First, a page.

But John Wayne's presence, as in most of his films, gives the film solidity, definitely buoying up Glen Campbell’s terrible acting by siding with Mattie and making the foolish Texas ranger the brunt of Cogburn’s jokes. When the Texan makes a mess of a wild turkey with a Sharps rifle, Cogburn observes to the disgusted Mattie, “Too much gun.” When the Texan ruins the ambush by shooting too early and hitting Ned’s horse instead of Ned, Cogburn concludes, “Well, La Boeuf, you’re quite a horse shooter.”
Kim Darby is not a great actress. When Darby plays scenes with Campbell, it’s a bit like watching poor high school performers merely reciting lines thinking about what they’re saying. But Wayne brings the best out of Darby, and together they develop a tender father-daughter rapport that embellishes three particularly poignant scenes. In two of the scenes, Cogburn tells Mattie of his wild and wayward life, and Mattie begins to see the good in him, getting over her prejudice that Cogburn is a despicable low-life, merely a tool for her to use to get what she wants. Later, she is significantly impressed when Cogburn faces four outlaws all on his own and boldly tells Ned, “Fill your hand, you son of a bitch.” What ensues is one of the most beautiful and thrilling long shots in the history of Westerns: Cogburn charging the four outlaws in a meadow surrounded by aspens bright with autumnal yellow.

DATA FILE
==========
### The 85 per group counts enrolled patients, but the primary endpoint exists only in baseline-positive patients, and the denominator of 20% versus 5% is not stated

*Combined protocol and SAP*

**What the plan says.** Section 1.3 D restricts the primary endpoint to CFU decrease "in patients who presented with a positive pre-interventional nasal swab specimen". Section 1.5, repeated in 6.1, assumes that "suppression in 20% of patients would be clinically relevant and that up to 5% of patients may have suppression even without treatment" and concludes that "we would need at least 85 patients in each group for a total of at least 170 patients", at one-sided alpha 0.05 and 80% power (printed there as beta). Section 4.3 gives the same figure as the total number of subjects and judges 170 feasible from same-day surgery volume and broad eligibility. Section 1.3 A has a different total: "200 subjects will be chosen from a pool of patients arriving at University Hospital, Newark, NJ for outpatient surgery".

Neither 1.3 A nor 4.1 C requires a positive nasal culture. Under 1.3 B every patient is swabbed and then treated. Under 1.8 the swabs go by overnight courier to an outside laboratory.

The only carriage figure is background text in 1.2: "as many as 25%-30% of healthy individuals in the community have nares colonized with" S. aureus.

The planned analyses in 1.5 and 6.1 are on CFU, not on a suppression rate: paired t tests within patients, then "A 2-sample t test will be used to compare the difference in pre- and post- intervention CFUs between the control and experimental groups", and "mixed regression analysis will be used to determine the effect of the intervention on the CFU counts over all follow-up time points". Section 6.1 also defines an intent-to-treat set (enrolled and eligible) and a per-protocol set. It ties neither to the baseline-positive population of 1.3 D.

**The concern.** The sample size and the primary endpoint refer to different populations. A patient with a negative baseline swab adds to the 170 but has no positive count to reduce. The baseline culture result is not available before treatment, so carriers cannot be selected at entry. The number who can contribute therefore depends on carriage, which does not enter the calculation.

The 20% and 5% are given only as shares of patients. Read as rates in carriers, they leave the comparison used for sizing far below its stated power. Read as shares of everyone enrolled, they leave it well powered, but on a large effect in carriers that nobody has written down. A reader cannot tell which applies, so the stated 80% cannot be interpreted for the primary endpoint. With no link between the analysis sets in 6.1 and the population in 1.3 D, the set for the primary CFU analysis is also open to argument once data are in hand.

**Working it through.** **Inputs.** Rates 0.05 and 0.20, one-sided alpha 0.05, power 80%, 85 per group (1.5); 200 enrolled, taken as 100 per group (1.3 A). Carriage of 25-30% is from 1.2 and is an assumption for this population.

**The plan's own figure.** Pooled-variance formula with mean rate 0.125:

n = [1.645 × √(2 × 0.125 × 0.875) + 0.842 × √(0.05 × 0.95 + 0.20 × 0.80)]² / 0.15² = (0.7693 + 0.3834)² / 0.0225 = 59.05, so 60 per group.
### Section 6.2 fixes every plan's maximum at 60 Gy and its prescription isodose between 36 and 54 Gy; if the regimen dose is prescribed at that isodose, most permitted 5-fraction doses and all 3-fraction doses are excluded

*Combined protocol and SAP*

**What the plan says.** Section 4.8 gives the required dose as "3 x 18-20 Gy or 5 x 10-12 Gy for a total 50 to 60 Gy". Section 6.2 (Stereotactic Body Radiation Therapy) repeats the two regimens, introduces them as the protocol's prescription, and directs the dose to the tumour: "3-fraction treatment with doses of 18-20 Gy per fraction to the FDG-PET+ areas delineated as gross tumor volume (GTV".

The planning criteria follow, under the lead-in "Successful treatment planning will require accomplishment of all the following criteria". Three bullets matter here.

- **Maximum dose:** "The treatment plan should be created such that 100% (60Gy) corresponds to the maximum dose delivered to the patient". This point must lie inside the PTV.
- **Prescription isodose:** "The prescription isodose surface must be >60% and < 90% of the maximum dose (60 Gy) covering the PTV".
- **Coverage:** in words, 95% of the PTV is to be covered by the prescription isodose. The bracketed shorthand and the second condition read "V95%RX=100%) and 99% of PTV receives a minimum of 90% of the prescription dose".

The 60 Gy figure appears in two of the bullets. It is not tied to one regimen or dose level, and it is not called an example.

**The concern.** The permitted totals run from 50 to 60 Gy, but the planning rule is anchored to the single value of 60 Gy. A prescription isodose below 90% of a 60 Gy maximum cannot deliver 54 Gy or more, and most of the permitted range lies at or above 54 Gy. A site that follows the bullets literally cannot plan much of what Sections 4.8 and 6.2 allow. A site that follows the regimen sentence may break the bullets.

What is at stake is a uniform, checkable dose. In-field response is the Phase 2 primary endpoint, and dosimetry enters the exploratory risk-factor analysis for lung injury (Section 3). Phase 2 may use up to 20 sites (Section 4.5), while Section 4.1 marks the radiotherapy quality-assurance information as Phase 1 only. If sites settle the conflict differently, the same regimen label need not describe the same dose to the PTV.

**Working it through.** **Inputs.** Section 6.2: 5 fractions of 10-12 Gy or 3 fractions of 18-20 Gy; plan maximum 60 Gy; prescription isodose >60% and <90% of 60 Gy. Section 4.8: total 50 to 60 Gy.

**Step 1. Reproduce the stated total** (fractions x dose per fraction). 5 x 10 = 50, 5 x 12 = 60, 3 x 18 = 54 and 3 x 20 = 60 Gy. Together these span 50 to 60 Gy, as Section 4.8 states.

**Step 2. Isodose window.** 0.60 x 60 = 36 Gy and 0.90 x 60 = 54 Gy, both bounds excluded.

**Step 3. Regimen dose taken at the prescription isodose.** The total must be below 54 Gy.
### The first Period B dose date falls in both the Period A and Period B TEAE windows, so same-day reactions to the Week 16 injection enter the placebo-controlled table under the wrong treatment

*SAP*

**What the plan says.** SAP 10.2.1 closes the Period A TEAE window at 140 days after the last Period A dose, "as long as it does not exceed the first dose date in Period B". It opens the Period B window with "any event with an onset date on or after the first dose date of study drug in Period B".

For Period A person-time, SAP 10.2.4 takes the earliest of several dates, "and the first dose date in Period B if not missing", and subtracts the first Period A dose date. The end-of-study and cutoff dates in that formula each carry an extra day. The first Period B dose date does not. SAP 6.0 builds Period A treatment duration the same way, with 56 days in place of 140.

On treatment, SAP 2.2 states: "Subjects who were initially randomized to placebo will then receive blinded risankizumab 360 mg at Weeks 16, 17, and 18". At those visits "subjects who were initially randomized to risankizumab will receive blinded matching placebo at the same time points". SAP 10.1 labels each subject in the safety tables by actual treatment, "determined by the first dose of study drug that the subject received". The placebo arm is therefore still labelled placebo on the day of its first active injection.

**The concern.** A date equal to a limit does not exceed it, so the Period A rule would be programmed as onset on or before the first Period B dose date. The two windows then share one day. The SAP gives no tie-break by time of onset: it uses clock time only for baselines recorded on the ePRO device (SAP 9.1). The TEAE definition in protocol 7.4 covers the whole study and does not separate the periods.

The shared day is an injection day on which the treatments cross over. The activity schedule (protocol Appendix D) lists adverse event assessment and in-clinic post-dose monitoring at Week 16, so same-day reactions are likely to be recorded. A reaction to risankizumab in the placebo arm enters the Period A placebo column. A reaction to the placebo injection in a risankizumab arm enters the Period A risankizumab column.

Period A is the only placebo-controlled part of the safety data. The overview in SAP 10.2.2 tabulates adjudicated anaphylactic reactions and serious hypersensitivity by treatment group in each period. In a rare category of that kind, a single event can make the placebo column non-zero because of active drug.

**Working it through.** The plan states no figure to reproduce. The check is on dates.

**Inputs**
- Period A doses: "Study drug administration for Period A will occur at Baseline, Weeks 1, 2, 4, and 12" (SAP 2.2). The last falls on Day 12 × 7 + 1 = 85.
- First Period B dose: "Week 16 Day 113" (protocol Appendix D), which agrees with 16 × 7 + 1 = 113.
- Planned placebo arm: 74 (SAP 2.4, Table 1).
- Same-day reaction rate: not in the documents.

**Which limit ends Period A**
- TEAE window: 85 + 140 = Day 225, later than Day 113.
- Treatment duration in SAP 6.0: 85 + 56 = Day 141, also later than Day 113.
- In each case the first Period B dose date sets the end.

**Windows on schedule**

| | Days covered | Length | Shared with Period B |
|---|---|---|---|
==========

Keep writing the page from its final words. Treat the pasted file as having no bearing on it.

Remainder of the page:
"Fill your hands you son of a bitch."
That said, I don't see the recent commentary suggesting that the Coens want to make their new adaptation of the novel more from Mattie's point of view - that the 1969 is all about Rooster Cogburn. Not so. The opening scene and the last scene are from Mattie's point of view. The first scenes of the film follow Mattie as she goes from place to place in Fort Smith inquiring into the death of her father and arranging his burial. We first see Rooster through Mattie's eyes as a mean cuss (he rough handles a prisoner) and a remorseless killer (he talks in court about his career shooting suspects). Throughout the film, as Rooster talks about his life, Mattie's condescending attitude toward this drunken lout changes to one of endearment and respect.
Wayne’s last scene with Darby is one of the most touching scenes in any Western. Mattie has narrowly escaped death, and she meets Cogburn in the family cemetery on her ranch to bid him farewell. Mattie’s offer of a place next to her grave suggests that Mattie doesn’t see normal womanhood and marriage as her future. Fall has faded; it’s winter now.